The glitzy '80s are gone, Americans are bracing for hard times and Madison Avenue has caught on.
Call it the marketing of anxiety:
-- ``New York Life is large, conservative and dull. Reassuring in times like these, isn't it?'' - ad for New York Life Insurance Co.
-- ``The Future: Can we really get there from here?'' - ad for Novell Computing.
-- ``The possibility that you may not be able to afford to send your child to college is difficult to accept.'' - ad for New England Mutual Life Insurance Co.
-- ``Citicorp: Because Americans want to succeed, not just survive.'' - ad for the nation's biggest banking company.
In the heady years of the mid-'80s, advertising campaigns urged Americans to reach for all the gusto they could afford. Merrill Lynch symbolized this era with its ads about being ``Bullish on America.''
Now, with the economy slowing, Merrill Lynch has taken a different tone. Its ads now seek to spur investors with the warning that the average 50-year-old is ``woefully unprepared'' for the future, with only $2,300 in savings.
Since mid-1989, marketing analysts have increasingly detected ``a real change in overall orientation toward spending and conspicuous consumption,'' said Peter Kim, senior vice president for the J. Walter Thompson ad agency in New York.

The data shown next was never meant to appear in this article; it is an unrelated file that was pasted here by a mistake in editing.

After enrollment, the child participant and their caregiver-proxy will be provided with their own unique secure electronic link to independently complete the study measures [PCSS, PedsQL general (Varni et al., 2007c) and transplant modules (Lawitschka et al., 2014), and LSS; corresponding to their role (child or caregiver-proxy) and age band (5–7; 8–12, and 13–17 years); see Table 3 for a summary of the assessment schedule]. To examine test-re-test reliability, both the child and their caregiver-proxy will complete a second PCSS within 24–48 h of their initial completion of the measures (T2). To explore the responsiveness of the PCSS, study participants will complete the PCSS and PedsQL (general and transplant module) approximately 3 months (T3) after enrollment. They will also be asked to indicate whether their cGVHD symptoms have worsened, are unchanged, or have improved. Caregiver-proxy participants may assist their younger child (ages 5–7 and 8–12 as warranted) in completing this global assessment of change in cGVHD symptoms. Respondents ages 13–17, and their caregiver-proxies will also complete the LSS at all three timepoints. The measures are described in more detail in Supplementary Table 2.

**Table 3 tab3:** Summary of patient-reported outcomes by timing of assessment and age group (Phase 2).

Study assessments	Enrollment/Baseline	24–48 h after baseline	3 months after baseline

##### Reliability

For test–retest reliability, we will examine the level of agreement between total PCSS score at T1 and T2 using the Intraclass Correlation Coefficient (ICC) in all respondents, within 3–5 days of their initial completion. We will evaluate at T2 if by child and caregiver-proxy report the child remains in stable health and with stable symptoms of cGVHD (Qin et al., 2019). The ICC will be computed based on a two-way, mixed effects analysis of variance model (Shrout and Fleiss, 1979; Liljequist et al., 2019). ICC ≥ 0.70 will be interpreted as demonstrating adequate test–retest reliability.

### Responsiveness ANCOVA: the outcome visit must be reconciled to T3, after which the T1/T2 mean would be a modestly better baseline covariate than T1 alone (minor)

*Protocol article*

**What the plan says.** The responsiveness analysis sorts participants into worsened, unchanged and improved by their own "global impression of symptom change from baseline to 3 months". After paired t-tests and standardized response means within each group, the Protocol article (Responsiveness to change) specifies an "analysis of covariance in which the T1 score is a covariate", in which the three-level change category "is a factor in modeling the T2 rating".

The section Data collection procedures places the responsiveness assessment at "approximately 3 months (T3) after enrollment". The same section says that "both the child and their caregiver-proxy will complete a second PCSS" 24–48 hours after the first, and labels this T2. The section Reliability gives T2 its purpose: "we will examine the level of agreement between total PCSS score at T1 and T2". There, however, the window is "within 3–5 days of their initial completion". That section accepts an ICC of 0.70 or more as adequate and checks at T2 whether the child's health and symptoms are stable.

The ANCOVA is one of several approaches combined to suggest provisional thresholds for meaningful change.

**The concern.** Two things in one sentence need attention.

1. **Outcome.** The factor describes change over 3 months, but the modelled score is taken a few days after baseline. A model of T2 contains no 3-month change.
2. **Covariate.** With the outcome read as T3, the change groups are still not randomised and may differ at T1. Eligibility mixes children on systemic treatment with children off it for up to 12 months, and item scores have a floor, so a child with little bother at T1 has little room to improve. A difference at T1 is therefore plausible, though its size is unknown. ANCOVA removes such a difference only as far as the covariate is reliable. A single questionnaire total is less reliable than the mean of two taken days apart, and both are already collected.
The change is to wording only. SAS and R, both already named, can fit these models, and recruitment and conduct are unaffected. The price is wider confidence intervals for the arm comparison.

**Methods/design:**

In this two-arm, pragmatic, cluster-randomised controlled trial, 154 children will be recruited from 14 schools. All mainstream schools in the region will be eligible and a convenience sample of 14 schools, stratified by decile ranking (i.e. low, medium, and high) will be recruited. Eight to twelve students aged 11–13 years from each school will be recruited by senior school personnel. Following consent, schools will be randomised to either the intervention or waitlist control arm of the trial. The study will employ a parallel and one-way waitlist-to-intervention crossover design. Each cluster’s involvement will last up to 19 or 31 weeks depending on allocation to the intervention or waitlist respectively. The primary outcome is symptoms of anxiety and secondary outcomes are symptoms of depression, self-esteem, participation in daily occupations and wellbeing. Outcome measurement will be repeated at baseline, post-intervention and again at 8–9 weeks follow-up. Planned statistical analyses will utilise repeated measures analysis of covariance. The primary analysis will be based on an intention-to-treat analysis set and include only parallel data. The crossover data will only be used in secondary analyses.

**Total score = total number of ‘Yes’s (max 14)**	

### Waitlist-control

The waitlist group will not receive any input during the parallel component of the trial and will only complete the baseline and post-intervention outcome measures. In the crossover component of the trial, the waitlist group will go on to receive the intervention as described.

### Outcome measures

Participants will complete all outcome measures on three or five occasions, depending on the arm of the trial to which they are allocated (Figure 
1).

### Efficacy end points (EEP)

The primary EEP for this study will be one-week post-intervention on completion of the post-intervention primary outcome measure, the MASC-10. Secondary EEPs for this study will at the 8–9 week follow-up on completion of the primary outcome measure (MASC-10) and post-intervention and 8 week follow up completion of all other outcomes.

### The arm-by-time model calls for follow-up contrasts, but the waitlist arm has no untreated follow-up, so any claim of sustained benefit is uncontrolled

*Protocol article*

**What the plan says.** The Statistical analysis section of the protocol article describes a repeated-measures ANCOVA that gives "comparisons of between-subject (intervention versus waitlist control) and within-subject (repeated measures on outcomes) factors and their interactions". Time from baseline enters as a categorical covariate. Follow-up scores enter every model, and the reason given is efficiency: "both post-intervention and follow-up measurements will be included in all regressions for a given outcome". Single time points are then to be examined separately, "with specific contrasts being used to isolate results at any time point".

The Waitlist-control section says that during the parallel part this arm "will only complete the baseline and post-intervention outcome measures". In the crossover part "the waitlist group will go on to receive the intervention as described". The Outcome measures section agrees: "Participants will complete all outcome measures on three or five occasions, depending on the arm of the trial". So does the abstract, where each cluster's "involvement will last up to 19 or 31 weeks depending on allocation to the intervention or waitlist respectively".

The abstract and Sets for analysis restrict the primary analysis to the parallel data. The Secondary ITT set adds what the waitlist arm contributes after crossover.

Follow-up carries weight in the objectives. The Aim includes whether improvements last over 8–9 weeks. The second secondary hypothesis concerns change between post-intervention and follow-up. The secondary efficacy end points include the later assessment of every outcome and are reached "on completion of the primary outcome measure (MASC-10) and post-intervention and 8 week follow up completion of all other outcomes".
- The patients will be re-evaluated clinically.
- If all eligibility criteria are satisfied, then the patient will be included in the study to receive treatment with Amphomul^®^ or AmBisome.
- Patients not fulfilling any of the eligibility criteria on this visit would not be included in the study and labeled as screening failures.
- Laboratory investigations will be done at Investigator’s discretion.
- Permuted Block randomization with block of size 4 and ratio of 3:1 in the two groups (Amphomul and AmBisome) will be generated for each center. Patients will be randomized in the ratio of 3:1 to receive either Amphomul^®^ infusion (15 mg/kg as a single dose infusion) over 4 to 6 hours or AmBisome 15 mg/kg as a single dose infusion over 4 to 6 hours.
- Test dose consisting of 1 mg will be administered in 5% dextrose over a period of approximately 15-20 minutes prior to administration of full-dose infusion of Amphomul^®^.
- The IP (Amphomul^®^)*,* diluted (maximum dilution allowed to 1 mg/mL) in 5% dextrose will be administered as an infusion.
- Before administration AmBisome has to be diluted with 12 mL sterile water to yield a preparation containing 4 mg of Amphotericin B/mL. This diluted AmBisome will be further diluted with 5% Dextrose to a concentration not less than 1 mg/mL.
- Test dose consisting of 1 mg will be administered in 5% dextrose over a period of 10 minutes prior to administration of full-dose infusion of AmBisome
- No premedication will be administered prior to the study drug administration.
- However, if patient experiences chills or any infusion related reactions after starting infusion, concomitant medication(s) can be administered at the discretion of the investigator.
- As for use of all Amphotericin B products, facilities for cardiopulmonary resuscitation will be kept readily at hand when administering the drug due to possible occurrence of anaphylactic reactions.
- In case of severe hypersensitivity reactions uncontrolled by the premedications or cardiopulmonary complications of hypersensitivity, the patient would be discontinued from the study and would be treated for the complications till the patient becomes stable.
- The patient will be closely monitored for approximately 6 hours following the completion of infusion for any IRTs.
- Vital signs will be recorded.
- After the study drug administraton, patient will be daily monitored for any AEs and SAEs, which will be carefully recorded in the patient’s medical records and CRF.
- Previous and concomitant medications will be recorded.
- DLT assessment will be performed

``The kind of advertising you are observing will probably become increasingly more pervasive,'' Kim said. ``We are going back and reassessing all our advertising and asking whether the tone is consistent with the new consumer climate, the greater apprehension, this greater angst in the consumer marketplace.''
The ad industry's acknowledgment of America's growing anxiety ``sure is speaking to me,'' said Bruce Charette, who lost his job as a securities trader for Drexel Burnham Lambert when the Wall Street investment bank collapsed last year.
Charette found work at a Manhattan financial-consulting company, but swallowed a $15,000 pay cut.
Market researchers say consumer confidence is at its lowest point since the 1982 recession.
Marketing analysts predict the 1990s will see a resurgence of stores catering to a ``mid-level value'' position offering both quality and service at a competitive price, a niche once personified by Sears, Roebuck and Co.